Sunday, February 24, 2019

SATB2 Chores

It takes a LOT of effort and practice to get our SATB2 kids to clean up after themselves. But it is well worth the effort!

RIGHT NOW, it is easy to pick up after Chelsea, and soooo much faster to just do it myself. 

RIGHT NOW, she throws huge fits about having to pick up, or wipe the table, or put her laundry in the washer.

RIGHT NOW, I have to not just get the house clean, but also that I have to teach Chelsea the importance of doing the chores herself.

RIGHT NOW, it is so much easier to not force her to scrub her hair or wash all of her body and just count soaking in the tub as getting clean.

RIGHT NOW, I often think about how fewer headaches I would have and how much more rested I would be if I just did everything myself.

BUT, I don't do that. I am trying to think about the future, 5, 10, or 20 years from now. 

EVENTUALLY, I don't want to be in my 60s and picking up after my 40 year old.

EVENTUALLY, Chelsea will need to know how to do her own laundry and be motivated to get it done.

EVENTUALLY, serious health problems will develop if Chelsea can't keep up with her hygiene. 

SO- that means that right now, I need to make Chelsea do her jobs, however big a fit she may throw.

SO- here is what we try to do daily to get Chelsea to learn to do things herself.

1. We have a morning routine to help her get dressed, make her bed, all the "Up and at 'em" type of jobs

2. We have her do daily chores that she gets paid for once a week if she does them every day. Right now, she is in charge of keeping her room tidy, picking up crumbs under the table after meals, and cleaning up the playroom.

3. We have a bedtime routine- bath, brush teeth, take medication, all the things she needs to do.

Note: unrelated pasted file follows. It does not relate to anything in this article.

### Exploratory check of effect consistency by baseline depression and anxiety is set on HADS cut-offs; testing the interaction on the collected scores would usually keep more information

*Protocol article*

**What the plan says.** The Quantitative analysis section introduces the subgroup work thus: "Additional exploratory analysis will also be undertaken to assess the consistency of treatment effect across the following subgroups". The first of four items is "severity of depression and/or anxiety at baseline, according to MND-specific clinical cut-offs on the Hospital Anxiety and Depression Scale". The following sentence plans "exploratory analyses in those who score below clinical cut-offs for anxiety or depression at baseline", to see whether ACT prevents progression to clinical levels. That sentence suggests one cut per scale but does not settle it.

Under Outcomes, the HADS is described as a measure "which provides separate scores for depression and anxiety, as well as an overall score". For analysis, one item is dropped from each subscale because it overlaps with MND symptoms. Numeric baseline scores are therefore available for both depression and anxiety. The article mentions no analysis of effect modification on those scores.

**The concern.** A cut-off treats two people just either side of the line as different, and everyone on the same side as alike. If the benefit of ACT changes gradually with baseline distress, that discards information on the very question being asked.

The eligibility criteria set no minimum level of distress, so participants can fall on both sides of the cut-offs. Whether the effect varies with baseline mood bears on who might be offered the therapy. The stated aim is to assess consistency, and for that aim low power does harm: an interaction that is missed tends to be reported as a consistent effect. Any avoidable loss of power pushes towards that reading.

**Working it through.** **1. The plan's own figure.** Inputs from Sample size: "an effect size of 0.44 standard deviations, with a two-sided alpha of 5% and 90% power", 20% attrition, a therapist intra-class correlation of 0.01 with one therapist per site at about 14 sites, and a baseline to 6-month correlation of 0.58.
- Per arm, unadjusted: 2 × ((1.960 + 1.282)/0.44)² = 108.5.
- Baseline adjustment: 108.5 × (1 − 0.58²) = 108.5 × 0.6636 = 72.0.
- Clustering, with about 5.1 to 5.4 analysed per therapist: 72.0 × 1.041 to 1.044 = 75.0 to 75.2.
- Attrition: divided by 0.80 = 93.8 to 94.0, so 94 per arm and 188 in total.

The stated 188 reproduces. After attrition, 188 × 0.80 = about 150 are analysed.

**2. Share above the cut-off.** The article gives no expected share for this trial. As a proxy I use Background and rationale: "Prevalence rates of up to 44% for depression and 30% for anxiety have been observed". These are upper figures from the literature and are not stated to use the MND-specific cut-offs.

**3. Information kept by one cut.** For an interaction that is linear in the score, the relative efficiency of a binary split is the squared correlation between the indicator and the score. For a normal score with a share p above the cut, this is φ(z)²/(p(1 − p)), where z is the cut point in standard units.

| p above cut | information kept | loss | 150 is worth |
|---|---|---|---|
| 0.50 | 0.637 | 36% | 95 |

4. We also assigned her a cooking night once a week where she cooks for the family. Right now, it is a lot of sandwiches! But her goal is to learn to make 6 simple foods this year.

Monday, February 18, 2019

The Quiet Baby

I get complimented at least daily on how well-behaved and quiet my baby is. And I always graciously thank them and say that she is by far my easiest baby. Because it is true! She is a very quiet, well-tempered baby.

But some days, those compliments tear at my very soul. 

Because my baby is very, VERY quiet. She doesn't babble. She doesn't coo. She rarely even cries or fusses. 

And babies NEED to do those things. That is what teaches them to speak. Because of the SATB2 diagnosis, speech will be very, very hard to come by. 

I remember with my (typically developing) son as a baby, I thought I would lose my mind sometimes because of his constant, incessant crying and very loud babbling and squawking. 

But he is now a kid hat never stops talking. And even though I do wish sometimes that he would allow me to have a little bit of mental peace, I am grateful 100% of the time for his speech, even if it comes at the price of no silence ever around him.

With my SATB2 baby, I work every day on trying to elicit ANY noise out of her, trying to get her to realize 'hey, I can make a sound!' 

If you have a baby or toddler and feel like your head is about to explode or ears drop off from all the noise, and wish that your baby was as quiet as mine, just remember that other moms wish their babies would make noises like yours. 

Tuesday, February 12, 2019

"That Problem"

When I was first learning about Chelsea's diagnosis, I went and met with a geneticist. He was supposed to tell me about the syndrome and advise me about the likelihood of this happening again in a future pregnancy.